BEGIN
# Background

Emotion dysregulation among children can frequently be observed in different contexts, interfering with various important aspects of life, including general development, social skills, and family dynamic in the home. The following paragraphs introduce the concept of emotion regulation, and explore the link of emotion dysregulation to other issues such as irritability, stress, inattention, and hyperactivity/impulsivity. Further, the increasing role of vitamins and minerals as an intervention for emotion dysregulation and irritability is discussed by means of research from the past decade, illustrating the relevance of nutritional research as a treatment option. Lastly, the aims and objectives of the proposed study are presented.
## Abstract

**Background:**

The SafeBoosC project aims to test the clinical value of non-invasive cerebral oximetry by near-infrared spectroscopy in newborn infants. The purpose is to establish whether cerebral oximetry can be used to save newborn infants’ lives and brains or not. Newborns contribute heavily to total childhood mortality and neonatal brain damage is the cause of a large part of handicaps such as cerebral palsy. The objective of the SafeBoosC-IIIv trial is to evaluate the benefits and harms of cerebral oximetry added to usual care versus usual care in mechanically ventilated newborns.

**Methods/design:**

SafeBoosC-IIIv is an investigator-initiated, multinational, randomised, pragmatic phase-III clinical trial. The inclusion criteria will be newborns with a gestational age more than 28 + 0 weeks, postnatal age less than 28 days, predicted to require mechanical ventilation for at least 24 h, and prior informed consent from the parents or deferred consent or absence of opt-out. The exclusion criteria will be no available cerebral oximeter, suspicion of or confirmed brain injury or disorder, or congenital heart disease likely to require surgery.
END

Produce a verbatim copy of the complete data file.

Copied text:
# Background

Emotion dysregulation among children can frequently be observed in different contexts, interfering with various important aspects of life, including general development, social skills, and family dynamic in the home. The following paragraphs introduce the concept of emotion regulation, and explore the link of emotion dysregulation to other issues such as irritability, stress, inattention, and hyperactivity/impulsivity. Further, the increasing role of vitamins and minerals as an intervention for emotion dysregulation and irritability is discussed by means of research from the past decade, illustrating the relevance of nutritional research as a treatment option. Lastly, the aims and objectives of the proposed study are presented.
## Abstract

**Background:**

The SafeBoosC project aims to test the clinical value of non-invasive cerebral oximetry by near-infrared spectroscopy in newborn infants. The purpose is to establish whether cerebral oximetry can be used to save newborn infants’ lives and brains or not. Newborns contribute heavily to total childhood mortality and neonatal brain damage is the cause of a large part of handicaps such as cerebral palsy. The objective of the SafeBoosC-IIIv trial is to evaluate the benefits and harms of cerebral oximetry added to usual care versus usual care in mechanically ventilated newborns.

**Methods/design:**

SafeBoosC-IIIv is an investigator-initiated, multinational, randomised, pragmatic phase-III clinical trial. The inclusion criteria will be newborns with a gestational age more than 28 + 0 weeks, postnatal age less than 28 days, predicted to require mechanical ventilation for at least 24 h, and prior informed consent from the parents or deferred consent or absence of opt-out. The exclusion criteria will be no available cerebral oximeter, suspicion of or confirmed brain injury or disorder, or congenital heart disease likely to require surgery.